With legislative leadership opposing Medicaid expansion, a local legislator believes events like a rally in Durham this week are important to reversing its stance.
“This is a critical time for people to speak out,” Rep. Graig Meyer said. As the 2016 election season kicks off, he hopes voters will both bring new voices to the legislature and “convince people who get reelected that this is an issue that the public wants them to take up.”
The interfaith prayer vigil held Wednesday on CCB plaza downtown also served as a send-off for a Coalition for Health Care of North Carolina delegation taking 3,884 signed letters to Gov. Pat McCrory’s office.
The letter calls on the governor to expand Medicaid to an estimated 357,000 North Carolinians, declaring the plan would generate 25,000 jobs by 2016 and $21 billion in business activity from 2016 to 2020.
Never miss a local story.
The letter also cited a 2014 study that found between 455 and 1,145 North Carolinians who would have been covered by the expansion will die each year because they aren’t insured.
Students from N.C. Central University and UNC went door-to-door and collected about half of the signatures. Three of them, Amire Shealey, Ashley Bueno and Jennifer Hendrix, spoke at the event before leaving for Raleigh to deliver the letters.
The Affordable Care Act originally required states to expand Medicaid to those with incomes up to 138 percent of the federal poverty line. A 2012 Supreme Court decision made the requirement optional, leaving states to decide whether or not to expand enrollment. Currently, adults in North Carolina without children are not eligible for Medicaid and those with children must earn less than 45 percent of the poverty line.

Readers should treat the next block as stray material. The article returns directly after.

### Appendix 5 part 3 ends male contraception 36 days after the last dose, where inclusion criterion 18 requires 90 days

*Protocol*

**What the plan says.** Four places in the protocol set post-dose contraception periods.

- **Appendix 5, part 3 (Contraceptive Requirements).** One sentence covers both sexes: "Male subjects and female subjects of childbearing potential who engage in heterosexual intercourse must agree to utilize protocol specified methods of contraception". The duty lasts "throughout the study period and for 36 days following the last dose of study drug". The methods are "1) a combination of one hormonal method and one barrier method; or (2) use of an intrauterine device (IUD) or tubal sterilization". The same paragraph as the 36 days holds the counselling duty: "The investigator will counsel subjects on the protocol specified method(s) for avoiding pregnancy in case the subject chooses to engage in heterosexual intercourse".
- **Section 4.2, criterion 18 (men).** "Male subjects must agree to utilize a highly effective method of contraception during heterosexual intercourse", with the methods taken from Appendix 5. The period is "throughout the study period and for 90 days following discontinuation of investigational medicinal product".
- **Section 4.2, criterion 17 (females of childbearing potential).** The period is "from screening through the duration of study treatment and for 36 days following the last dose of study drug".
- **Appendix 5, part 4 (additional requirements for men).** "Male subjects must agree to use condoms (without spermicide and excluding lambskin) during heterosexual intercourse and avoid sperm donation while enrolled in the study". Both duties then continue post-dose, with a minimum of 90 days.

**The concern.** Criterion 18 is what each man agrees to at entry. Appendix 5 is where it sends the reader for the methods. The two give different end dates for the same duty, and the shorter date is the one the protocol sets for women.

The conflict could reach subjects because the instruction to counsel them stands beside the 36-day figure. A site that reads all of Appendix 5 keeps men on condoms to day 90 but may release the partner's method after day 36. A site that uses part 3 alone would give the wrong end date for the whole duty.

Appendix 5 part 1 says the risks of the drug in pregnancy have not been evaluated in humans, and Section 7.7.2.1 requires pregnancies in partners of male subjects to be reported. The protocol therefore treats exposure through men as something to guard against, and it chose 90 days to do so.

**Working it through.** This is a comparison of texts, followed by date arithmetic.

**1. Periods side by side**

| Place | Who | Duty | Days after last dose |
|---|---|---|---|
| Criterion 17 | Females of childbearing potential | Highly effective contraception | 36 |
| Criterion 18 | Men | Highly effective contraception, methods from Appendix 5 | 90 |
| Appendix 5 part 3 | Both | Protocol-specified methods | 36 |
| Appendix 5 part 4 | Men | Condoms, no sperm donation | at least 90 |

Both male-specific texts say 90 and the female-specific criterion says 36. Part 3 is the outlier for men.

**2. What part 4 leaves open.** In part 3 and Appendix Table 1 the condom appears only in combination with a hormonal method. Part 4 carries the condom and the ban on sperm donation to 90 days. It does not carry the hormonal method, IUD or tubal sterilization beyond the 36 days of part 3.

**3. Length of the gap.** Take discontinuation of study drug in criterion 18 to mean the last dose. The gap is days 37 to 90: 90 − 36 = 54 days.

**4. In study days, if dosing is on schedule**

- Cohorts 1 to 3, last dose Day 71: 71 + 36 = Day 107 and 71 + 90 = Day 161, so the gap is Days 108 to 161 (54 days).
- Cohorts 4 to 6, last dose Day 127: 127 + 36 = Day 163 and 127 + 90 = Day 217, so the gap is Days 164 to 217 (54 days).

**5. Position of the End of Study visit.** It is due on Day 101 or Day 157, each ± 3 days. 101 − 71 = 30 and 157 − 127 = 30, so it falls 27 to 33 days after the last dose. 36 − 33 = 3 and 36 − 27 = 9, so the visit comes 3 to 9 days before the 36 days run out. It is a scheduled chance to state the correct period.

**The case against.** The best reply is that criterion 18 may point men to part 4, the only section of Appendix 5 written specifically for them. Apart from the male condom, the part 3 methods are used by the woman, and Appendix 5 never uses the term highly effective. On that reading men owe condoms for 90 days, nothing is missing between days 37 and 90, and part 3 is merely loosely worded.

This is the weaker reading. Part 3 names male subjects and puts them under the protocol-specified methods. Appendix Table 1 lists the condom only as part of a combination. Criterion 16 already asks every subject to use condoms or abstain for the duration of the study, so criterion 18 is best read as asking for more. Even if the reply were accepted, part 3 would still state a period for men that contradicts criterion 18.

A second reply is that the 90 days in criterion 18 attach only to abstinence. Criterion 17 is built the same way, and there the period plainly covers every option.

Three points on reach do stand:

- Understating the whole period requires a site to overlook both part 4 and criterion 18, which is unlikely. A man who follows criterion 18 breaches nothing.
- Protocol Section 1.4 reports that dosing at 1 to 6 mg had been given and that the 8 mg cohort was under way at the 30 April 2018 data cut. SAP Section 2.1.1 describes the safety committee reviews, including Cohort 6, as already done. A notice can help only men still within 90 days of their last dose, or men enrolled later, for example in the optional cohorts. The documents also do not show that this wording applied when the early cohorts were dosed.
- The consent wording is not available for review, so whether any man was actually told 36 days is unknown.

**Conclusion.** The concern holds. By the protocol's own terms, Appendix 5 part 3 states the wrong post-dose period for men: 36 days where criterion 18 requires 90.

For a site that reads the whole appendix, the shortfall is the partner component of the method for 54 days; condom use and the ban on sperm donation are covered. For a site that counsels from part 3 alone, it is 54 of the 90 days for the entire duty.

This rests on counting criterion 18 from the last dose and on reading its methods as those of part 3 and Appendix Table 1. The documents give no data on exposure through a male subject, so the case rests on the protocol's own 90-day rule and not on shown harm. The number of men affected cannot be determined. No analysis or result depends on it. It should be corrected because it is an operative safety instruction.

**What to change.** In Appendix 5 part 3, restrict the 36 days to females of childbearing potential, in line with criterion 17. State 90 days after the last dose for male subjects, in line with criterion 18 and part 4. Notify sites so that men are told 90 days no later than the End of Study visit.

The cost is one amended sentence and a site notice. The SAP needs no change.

The federal government has committed to paying 100 percent of the additional costs of expansion for three years and 90 percent of costs in subsequent years. The federal government covers 70 percent of the state’s current Medicaid expenses.
The 10-person delegation from the health care coalition met with the governor’s deputy chief of staff, Jimmy Broughton, and policy director Matthew McKillip.
“We were very cordially received,” said David Jolly, associate professor in the Department of Public Health Education at NCCU. “Our students did a wonderful job telling personal stories about their experiences with the health care system and with Medicaid in particular.”
“We don’t hold any illusions that our meeting or the letters we delivered will by themselves change the state’s policy on Medicaid expansion,” Jolly said, “but we do believe that every action like this puts a little more pressure on the governor to do the right thing. And we hope that in the long run he will change his mind.”
Jolly continued, “They made it clear that they have not closed the door on the possibility of Medicaid expansion, but they certainly didn’t indicate that they were going to do it or give us any timeline.”
Expansion requires the state legislature’s approval, but the coalition believes McCrory’s support could sway its decision.
In the past, McCrory has expressed interest in the expansion but maintained the issue needs further study. “My answer is dependent upon what I think would be best for North Carolina,” he said in June. “I don’t want a Washington plan for Medicaid, I want a North Carolina plan. It’s a very complex issue. You can’t just say are you for or against it.”
Five faith leaders offered prayers at Wednesday’s event followed by statements from community organizations and Annette Taylor, director of community engagement in U.S. Rep. G.K. Butterfield’s office.
Imam Abdul Waheed said the diverse gathering showed “a spirit of cooperation acknowledging our oneness as humans despite our different religious affiliation. ... when you’re talking about Medicaid, this is a human issue.”